We hope this project results in an easy to use, actionable tool that will be widely used by healthcare design teams. Our goal with this study was to develop a tool that will help focus the discussions in design teams on key goals they hope to achieve through the facility design project — such as reducing falls, reducing healthcare acquired infections, etc. We hope that that this tool will get multidisciplinary teams on the same page regarding the important goals for patients and staff and then help the teams figure out creative design solutions to achieving those goals.
What has been the most rewarding part of your project?
The most rewarding part of this project has been working with a very passionate and knowledgeable group of industry experts and partners. The advisory committee has been deeply involved at every step of the way providing input, helping us refine the tools and helping us ensure that this tool will be useful to the end user. Davis Partnership Architects has helped us pilot test the tool, and the feedback from the pilot test has been invaluable. The support from all these individuals and their excitement in the project and what we are creating has been extremely rewarding.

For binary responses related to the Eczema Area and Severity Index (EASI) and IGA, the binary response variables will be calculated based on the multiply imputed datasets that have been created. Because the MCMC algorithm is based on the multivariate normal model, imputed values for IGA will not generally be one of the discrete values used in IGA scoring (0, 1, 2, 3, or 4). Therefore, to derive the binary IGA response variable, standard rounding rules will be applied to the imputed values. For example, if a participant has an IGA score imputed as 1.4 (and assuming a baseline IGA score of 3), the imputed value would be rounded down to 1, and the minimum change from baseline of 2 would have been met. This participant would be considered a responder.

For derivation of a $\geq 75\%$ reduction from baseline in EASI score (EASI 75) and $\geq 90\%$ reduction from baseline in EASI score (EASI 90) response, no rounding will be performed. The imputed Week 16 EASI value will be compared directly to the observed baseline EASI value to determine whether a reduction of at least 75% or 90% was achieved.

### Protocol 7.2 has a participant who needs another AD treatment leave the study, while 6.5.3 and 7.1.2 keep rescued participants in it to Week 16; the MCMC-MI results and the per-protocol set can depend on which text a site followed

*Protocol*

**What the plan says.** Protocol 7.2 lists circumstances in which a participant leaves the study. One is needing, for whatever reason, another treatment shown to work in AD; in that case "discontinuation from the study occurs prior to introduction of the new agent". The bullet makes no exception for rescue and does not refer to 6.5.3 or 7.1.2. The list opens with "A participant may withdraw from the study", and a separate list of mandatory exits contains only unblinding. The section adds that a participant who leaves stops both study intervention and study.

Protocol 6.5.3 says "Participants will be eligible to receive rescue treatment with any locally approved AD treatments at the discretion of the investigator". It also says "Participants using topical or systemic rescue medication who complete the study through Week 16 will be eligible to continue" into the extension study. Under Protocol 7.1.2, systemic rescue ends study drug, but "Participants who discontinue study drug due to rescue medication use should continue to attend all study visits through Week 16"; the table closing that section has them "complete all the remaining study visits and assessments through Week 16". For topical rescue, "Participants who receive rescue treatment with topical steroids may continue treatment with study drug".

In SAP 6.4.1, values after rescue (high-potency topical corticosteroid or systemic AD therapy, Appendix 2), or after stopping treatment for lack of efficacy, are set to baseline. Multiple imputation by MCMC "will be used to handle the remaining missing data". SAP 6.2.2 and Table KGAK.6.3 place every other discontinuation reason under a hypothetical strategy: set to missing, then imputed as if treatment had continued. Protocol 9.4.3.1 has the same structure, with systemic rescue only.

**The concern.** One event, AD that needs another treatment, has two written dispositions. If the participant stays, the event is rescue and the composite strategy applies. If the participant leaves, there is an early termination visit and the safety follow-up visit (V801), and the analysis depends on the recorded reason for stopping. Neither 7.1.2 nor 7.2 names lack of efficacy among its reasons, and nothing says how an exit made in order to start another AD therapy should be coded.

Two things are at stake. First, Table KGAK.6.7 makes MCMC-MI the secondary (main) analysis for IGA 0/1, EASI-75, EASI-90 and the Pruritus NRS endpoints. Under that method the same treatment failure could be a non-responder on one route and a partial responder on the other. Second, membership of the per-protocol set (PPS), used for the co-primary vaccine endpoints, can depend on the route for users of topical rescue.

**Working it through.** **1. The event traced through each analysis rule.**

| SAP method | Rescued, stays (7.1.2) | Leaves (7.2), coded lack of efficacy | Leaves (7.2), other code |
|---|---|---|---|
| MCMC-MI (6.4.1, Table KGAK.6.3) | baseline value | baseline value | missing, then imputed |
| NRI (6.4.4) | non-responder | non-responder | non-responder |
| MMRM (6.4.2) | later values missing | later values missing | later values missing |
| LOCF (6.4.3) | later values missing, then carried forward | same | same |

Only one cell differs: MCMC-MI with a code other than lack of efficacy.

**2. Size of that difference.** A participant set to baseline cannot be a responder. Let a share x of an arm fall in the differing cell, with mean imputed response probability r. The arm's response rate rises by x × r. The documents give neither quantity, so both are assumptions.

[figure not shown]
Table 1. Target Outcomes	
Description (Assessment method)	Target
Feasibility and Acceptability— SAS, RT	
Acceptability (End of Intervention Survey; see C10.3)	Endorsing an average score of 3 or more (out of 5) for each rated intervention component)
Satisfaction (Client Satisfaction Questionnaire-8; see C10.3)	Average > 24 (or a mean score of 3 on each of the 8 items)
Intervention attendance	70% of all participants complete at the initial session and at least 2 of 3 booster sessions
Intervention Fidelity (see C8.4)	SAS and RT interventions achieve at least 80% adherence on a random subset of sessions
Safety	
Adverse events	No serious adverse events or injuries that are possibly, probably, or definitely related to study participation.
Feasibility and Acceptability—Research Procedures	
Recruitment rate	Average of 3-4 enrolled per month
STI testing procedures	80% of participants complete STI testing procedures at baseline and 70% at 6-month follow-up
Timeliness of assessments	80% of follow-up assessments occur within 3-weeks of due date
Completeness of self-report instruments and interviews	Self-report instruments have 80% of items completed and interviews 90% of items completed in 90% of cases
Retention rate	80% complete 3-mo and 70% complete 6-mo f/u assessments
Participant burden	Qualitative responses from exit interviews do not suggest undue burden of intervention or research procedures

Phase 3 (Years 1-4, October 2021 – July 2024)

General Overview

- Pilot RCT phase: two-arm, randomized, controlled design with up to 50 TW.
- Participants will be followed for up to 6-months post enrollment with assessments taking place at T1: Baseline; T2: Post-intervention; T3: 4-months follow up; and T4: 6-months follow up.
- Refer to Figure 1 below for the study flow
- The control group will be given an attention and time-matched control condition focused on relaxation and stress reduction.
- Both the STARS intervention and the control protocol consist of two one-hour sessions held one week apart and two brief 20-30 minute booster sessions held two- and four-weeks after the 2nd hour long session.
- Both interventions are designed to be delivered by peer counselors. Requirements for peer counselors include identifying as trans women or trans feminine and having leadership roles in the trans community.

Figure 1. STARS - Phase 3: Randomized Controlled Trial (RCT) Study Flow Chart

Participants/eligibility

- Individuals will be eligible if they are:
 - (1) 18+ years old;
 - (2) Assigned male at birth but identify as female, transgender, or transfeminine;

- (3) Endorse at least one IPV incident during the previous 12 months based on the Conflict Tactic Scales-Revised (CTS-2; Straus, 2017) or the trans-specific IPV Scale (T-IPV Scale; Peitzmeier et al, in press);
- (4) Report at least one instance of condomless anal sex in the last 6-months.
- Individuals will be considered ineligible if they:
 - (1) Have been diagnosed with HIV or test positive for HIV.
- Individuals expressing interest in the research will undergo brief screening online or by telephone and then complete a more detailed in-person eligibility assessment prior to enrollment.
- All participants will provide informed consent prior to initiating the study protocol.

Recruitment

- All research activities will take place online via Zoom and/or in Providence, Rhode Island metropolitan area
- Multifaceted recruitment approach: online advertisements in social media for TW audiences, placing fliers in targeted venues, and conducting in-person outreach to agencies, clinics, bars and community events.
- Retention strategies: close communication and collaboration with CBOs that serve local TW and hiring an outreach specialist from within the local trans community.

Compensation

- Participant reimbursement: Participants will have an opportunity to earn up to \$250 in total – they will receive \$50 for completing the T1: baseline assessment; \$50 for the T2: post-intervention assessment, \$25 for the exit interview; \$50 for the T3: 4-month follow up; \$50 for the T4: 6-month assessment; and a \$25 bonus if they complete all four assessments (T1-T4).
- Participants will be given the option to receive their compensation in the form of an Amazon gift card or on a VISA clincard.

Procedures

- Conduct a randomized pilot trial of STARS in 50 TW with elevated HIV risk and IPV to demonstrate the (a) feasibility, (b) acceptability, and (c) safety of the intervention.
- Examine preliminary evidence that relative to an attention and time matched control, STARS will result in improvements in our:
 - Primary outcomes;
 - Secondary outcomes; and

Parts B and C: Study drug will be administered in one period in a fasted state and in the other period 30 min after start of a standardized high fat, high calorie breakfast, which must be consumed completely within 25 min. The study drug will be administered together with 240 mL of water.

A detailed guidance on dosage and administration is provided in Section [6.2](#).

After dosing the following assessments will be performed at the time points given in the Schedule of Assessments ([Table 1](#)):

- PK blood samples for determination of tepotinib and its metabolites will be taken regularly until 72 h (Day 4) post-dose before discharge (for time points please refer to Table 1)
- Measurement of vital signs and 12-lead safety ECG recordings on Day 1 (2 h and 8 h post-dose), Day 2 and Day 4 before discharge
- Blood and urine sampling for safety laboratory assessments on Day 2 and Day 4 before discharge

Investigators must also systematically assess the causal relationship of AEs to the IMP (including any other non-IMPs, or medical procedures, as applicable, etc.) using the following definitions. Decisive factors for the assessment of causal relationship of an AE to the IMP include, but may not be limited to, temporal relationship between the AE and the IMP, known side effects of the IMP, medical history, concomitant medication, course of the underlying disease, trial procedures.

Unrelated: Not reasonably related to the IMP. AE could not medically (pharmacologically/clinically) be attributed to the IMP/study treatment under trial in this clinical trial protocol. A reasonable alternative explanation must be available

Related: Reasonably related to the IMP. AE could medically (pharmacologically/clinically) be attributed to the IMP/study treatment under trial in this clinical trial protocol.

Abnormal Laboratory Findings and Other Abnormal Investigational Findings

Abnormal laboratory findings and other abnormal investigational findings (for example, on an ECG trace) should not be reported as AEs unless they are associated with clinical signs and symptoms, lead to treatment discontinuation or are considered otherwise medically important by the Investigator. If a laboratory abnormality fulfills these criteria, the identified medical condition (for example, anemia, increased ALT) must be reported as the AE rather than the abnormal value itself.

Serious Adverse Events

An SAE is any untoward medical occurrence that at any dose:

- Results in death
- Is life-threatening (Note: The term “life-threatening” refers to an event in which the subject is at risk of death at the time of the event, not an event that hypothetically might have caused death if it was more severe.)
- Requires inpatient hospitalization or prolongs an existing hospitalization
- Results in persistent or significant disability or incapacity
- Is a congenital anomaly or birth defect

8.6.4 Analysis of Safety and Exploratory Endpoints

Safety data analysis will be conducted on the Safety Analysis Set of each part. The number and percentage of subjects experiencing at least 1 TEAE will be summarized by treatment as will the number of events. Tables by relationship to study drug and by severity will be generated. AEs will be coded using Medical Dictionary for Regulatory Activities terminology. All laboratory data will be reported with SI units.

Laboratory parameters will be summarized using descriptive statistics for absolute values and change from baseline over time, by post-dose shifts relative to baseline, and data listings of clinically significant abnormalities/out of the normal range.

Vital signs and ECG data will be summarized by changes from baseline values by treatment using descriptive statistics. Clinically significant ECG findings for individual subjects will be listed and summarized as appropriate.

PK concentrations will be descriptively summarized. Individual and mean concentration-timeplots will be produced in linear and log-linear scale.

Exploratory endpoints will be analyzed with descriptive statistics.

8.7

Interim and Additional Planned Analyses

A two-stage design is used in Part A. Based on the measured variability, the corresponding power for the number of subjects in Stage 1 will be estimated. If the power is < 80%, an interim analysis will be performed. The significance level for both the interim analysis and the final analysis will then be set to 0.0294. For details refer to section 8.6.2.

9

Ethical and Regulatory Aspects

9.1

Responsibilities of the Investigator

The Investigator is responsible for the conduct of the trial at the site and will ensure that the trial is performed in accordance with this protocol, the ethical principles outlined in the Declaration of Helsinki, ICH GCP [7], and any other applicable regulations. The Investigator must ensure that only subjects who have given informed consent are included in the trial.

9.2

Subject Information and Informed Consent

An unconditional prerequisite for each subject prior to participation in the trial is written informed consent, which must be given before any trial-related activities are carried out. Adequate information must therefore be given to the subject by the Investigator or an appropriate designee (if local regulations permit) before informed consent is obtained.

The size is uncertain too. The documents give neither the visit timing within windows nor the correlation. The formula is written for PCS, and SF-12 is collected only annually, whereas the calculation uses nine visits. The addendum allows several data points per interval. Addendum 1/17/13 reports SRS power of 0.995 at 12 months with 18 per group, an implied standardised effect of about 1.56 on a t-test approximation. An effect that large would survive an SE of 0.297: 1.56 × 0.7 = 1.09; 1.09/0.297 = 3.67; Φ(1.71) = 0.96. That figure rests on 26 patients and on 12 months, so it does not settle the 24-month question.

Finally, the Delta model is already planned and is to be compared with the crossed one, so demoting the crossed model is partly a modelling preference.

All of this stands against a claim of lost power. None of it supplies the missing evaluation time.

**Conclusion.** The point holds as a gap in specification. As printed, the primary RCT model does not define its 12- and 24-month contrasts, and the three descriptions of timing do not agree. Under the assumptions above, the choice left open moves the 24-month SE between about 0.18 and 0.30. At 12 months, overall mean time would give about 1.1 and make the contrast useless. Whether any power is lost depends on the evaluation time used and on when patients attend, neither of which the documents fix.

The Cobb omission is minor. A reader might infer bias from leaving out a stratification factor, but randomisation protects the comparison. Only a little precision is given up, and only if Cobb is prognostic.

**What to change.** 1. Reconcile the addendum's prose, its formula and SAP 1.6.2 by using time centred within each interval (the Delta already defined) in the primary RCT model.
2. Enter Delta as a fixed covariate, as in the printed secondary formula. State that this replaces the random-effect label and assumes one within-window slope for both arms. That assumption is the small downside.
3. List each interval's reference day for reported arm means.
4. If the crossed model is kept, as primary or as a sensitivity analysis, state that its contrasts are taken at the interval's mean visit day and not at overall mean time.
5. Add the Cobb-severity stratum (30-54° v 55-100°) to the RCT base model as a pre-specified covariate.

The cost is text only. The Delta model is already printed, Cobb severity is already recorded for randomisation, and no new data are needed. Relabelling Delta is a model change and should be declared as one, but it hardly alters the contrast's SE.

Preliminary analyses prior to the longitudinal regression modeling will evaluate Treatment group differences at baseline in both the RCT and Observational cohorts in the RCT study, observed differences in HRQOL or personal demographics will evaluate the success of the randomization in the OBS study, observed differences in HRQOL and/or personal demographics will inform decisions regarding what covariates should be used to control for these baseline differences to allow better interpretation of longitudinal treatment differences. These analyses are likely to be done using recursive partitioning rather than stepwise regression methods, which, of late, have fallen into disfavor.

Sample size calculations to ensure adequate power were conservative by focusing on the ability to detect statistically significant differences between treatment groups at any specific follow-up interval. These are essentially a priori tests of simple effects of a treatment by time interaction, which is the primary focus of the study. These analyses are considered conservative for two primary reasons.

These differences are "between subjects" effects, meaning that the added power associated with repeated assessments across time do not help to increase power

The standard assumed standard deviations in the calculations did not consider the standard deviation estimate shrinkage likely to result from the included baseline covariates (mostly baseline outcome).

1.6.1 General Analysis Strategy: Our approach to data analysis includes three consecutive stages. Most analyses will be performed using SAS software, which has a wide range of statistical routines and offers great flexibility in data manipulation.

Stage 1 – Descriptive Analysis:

What has been your biggest challenge while collecting data?
One challenge is the lack of research on some topics around patient room design. Even though the evidence base for patient room design is relatively stronger than other types of spaces in acute care hospitals, research gaps do exist. Because of these gaps and the variation in the level of details that are available in the evidence about individual design features, some design considerations and design features included in the tools are based on relatively weaker evidence and/or non-research knowledge from best practices.